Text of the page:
In Jenny’s words…
My father had Alzheimer’s, so we had to choose a home that would take someone with dementia. I have a brother and sister in different parts of the country, and our priority was to find the best home that was near one of us.
The thing that impressed me most with the one we chose was that all the residents were people with dementia. I think this is really, really important because a lot of homes are registered for maybe three or four residents with dementia, and the problem is that those people have different care needs and need to be treated differently.
In those homes, they tend to wander around and might end up in the wrong bed and are generally treated as a nuisance.
Finding the right care options
The manager of the home we chose for my dad made it clear that the home was there for the benefit of the residents – that really stuck in my mind.
She always did an assessment of the patient in their own home. This gave her a much better picture of what sort of person we were talking about. So she came to see Dad, and saw all the books in his house, and got a better idea of what he was like.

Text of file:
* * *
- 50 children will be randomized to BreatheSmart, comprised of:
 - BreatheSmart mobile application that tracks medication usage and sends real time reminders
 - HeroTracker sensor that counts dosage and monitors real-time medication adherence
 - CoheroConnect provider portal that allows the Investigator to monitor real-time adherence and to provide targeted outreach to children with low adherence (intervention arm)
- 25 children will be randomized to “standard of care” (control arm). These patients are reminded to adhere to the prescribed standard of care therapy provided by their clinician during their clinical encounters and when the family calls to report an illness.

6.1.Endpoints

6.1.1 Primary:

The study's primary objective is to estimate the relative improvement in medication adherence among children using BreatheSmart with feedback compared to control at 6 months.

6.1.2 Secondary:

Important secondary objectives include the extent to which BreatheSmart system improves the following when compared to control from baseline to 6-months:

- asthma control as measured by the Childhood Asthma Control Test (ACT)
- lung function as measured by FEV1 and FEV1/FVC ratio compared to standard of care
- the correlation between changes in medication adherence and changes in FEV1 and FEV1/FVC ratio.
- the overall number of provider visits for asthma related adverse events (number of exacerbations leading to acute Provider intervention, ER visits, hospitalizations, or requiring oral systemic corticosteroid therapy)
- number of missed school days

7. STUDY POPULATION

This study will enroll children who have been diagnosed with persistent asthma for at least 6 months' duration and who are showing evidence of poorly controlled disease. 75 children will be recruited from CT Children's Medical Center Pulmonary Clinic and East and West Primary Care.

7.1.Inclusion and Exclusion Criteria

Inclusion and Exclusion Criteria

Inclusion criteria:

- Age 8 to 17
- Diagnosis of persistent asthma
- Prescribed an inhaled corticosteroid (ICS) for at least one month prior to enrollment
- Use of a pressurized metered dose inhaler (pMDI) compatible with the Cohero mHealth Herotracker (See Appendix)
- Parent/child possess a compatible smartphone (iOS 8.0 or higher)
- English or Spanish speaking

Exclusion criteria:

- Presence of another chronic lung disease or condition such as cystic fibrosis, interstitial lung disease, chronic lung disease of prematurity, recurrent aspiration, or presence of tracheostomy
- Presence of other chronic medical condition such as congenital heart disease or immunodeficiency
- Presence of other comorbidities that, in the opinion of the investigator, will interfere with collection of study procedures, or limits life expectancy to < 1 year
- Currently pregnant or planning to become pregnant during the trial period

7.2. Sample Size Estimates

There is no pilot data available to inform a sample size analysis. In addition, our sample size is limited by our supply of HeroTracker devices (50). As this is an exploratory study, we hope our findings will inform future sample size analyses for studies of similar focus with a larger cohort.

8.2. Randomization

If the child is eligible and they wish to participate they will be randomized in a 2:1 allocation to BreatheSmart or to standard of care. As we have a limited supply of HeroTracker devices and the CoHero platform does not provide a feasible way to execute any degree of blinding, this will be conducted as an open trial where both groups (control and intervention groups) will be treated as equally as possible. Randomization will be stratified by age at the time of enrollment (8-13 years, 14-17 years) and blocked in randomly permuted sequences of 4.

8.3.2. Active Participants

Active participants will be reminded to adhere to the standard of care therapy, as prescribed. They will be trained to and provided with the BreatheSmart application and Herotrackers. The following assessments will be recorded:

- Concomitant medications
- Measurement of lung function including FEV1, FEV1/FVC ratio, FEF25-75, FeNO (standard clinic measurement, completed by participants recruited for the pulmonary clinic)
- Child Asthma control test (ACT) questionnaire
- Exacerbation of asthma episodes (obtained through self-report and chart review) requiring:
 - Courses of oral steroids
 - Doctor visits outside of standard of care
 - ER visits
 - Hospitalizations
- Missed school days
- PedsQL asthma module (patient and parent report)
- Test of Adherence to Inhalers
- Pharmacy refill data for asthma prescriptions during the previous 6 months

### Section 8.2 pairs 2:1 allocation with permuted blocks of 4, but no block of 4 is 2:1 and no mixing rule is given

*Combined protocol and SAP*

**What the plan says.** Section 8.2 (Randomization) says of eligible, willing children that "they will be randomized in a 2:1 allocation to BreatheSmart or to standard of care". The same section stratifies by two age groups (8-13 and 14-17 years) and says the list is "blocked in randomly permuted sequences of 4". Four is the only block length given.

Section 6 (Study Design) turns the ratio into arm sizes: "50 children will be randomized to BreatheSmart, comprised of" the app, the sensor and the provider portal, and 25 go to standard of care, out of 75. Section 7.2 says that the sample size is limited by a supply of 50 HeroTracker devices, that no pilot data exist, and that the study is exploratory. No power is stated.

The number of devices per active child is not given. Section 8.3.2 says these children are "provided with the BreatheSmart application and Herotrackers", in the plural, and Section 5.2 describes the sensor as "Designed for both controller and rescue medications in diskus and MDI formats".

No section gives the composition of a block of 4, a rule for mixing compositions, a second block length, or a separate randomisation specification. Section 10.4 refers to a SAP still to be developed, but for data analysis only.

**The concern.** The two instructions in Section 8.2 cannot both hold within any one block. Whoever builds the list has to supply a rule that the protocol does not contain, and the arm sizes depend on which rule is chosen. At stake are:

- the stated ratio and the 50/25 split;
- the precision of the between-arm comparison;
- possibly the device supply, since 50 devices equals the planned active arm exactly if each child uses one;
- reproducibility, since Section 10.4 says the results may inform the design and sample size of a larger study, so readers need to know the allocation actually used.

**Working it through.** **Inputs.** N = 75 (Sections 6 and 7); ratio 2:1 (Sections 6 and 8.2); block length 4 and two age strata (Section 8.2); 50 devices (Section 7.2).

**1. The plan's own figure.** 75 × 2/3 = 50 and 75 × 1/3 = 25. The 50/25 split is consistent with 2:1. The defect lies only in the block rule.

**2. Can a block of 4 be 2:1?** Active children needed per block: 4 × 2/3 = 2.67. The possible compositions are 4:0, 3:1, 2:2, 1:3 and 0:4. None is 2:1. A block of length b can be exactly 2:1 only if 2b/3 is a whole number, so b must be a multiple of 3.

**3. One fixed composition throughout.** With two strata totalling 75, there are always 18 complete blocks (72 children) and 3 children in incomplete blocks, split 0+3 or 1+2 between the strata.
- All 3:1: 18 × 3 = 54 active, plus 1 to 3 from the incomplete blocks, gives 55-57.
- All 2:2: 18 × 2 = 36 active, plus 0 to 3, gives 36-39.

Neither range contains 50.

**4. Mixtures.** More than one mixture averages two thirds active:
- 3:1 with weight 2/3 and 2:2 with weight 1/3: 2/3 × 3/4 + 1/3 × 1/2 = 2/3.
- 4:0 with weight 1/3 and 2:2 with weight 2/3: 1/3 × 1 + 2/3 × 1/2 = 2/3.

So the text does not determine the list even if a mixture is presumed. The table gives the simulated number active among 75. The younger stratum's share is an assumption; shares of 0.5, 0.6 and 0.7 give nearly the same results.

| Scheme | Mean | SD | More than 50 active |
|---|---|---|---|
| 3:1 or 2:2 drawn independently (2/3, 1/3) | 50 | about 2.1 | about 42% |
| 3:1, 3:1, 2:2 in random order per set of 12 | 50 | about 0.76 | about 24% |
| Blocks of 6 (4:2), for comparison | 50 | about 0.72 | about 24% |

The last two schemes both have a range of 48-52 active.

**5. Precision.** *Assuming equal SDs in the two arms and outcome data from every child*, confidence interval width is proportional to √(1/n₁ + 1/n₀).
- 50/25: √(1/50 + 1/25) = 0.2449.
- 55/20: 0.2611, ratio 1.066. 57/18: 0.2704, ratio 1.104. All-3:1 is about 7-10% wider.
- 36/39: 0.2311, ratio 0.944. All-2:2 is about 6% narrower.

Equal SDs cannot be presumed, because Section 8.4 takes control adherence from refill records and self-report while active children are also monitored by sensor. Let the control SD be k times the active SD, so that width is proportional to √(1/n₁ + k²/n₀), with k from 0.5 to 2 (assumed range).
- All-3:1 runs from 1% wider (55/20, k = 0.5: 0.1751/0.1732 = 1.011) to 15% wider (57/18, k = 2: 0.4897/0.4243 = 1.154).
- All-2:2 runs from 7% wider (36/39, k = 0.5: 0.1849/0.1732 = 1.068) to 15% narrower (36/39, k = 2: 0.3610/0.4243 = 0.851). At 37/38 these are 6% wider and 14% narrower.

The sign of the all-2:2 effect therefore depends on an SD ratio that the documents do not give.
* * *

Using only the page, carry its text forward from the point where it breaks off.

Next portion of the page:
Care homes for dementia
In a home that specialises in dementia, the staff build up an expertise in dealing with how their residents behave. They go on courses and have specific training. They aim to take the resident off medication, whereas some homes dose them up to keep them calm. A good home for dementia patients allows them to do what they like, provided it’s not going to cause any harm. Dementia patients walk about a lot, so the home keeps meals warm if they’re outside until they’re ready to come in.
In a home that specialises in dementia, the staff build up an expertise in dealing with how their residents behave.
They let them go out unless it’s pouring down with rain. The home that my father was in has big, safe grounds for the patients to walk in. They let them walk about, even if there is a risk they might fall over – they respect them to make their own choices. The staff just make sure they’ve got a coat on. They work with them rather than against them.”
We explain how to spot the signs of dementia and the difference between this condition and mild cognitive impairment.
Dementia is life changing, but it shouldn’t stop you from living an independent life for as long as possible.
How to make a shortlist of suitable care homes, and uncover key information to ensure your loved one’s needs are met.